Some background on identity, citizen agency and transnational activism
People usually take action based on what concerns them in their immediate surrounding and solution-finding is strongly bound to local circumstances, cultures and traditions. People are searching for human identity and community, which is shaped by the communities we live in. However, circumstances are of increasingly dispersed nature, cultures are mutually engaging and traditions are communicated pervasively. The current global situation constructs a pervasive patchwork of cross-nationally networked people, increasingly connecting in the common thrive for justice of translocal matters. The world has witnessed massively pervasive engagement and action throughout the last years; however, it yet has to be seen in how far such mobilization transforms into a more structural level of citizen engagement and consequent new level of civil society challenging the contemporary socio-political world order. An increasingly intertwining global market does trigger the societal demand for solutions on an increasingly global scale and adjusted forms of governance.Despite the increasing lack of national governmental representation, it is to be explored if global evolvements and (ICT-facilitated) civic engagement do have a direct impact on people’s sense of belonging and consequently reshape the motivation for people’s civic engagement - extend the scope, and consequently challenging the traditional notion of citizenship as individual entity within civil society in a geo-spatially bound concept.
The question of citizenship
Recent years have generated a strong debate on the concept of bound or unbound citizenship in the course of technological innovation. Citizenship reflects which groups participate in their social construction and how. According to Cammaerts and Audenhove (2005) two main positions regarding citizenship and its transformation took shape in recent years. Opposing authors hold on to the classic definition of citizenship with strong focus on the nation state whilst others claim a transformation of citizenship against the background of globalization, transnationalization and new ICTs. The latter promote the emergence of new forms of ‘unbound’ citizenship, ‘linked to cosmopolitanism, multiple identities and embedded in a transnational civil society’. Such arguments point towards political participation disconnected (‘below and above’) the nation state. Such participation would emerge in the form of ‘communities of interest that go beyond the confinements or boundaries of the nation state and beyond mere rights’. ICTs are said to play an enabling role in this regard.Kaldor (2003 in Kavada 2005) claims the emergence of a global civil society – triggered by socio political changes related to globalization and facilitated by ICT innovations. Dispersed living people start feeling part of one community through the availability of visual impressions and information from elsewhere.Hence, the shift from geo-spatially towards socio-spatially bound frameworks of interaction and the generally transcending scope of economic and political challenges in correlation with the technological means for dispersed civic engagement suggests a reconsideration of the very concept of citizenship and the concept of agency therein. Citizens on a dispersed scale seemingly rise up and take action to claim (back) agency over their situations (Ross 2011).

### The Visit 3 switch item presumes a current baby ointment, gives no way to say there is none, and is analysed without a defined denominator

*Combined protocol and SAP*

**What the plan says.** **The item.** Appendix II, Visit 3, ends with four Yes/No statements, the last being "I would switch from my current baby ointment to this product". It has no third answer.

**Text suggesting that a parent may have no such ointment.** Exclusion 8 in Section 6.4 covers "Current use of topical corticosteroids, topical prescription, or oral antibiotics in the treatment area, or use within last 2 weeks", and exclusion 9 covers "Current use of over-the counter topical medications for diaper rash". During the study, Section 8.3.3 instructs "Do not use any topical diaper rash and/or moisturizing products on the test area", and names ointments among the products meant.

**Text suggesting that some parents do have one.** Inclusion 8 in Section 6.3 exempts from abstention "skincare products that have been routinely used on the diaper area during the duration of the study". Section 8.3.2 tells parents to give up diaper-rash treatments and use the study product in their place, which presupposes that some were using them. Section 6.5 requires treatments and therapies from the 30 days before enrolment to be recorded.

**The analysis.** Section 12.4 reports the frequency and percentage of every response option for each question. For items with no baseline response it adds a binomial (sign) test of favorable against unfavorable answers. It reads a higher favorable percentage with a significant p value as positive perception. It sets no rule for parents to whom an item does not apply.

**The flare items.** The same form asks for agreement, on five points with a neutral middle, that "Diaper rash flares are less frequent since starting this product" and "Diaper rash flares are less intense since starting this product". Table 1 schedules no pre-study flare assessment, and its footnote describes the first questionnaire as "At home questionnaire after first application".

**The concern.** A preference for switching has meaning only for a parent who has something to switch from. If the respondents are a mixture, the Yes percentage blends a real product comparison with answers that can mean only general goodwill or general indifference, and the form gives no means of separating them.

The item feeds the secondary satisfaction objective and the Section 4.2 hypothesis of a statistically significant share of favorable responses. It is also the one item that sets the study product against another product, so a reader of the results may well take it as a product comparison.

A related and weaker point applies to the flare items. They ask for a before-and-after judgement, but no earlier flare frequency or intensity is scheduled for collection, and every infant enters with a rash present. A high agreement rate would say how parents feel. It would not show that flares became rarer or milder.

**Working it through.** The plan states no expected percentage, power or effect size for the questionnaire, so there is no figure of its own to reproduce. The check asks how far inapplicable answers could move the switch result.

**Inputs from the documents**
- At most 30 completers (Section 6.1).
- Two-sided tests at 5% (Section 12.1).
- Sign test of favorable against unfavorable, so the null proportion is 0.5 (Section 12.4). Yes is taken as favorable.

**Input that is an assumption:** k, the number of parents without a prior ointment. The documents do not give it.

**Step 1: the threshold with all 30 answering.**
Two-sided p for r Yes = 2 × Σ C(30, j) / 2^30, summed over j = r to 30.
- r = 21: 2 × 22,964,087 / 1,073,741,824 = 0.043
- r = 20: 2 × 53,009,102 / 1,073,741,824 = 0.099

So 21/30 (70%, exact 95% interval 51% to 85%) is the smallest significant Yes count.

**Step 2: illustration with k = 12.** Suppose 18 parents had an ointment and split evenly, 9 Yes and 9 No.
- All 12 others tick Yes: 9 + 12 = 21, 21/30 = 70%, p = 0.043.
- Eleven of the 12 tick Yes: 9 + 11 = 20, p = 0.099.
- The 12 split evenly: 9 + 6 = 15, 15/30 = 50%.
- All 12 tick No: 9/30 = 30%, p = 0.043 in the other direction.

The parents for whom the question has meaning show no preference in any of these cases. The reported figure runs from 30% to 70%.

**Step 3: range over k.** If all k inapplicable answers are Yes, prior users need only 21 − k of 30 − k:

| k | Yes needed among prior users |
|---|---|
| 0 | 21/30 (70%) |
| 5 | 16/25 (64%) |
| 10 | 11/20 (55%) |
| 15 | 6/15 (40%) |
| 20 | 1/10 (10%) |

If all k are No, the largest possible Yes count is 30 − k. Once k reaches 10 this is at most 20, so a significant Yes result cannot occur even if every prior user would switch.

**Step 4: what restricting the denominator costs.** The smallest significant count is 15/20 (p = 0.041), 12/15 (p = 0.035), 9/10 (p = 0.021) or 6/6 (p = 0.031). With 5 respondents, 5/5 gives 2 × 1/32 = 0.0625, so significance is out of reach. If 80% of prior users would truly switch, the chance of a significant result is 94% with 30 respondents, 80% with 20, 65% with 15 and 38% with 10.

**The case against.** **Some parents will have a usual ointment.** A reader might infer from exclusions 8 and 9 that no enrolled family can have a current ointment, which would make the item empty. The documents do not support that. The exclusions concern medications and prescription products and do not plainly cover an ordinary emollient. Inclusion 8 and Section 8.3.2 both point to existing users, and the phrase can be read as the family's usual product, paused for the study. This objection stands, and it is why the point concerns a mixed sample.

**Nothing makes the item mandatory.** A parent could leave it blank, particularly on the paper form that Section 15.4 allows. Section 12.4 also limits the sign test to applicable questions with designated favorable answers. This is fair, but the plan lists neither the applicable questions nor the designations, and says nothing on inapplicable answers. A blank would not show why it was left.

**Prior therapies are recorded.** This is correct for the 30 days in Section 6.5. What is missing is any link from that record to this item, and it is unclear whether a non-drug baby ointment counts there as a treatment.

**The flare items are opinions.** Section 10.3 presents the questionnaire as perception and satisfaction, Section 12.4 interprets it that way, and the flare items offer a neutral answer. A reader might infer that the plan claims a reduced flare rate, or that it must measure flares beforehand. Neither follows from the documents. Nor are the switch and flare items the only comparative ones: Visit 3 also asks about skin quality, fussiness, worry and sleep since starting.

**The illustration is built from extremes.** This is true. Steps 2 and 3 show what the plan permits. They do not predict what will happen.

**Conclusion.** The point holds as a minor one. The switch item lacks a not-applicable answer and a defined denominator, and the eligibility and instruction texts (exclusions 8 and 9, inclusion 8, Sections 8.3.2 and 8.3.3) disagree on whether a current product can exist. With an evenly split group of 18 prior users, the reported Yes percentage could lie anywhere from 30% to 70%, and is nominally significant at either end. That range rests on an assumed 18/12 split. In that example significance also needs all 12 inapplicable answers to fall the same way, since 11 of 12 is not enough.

ICTs, Civic action and transcending identities
The phenomenon of transnational citizen engagement we are currently facing is certainly facilitated by the rapid progress of new ICTs and consequent opportunities for a globally spanned network of scaled collective reflection and consequent action supported by the immensely increased visibility and circulation of citizen-driven information online and in consequence offline. Such new opportunities impact the variety of access to information citizens have, the opportunities for self-expression as well as the chances for collective reflection, mutual inspiration beyond local spheres and nation states, and consequent action on an increasingly disperse level, causing entirely new dynamics. It can be considered that increasingly dispersed means of communication in correlation with increasingly transnational threats are fostering the awareness of translocal commonality. Hence, circumstances, traditions and cultures may not be replaced but may attain a new scope of immediacy, impacting ways of identity formation, community-building and consequent action that might lead to a shifting hegemonic discourse., challenging traditional concepts of citizenship.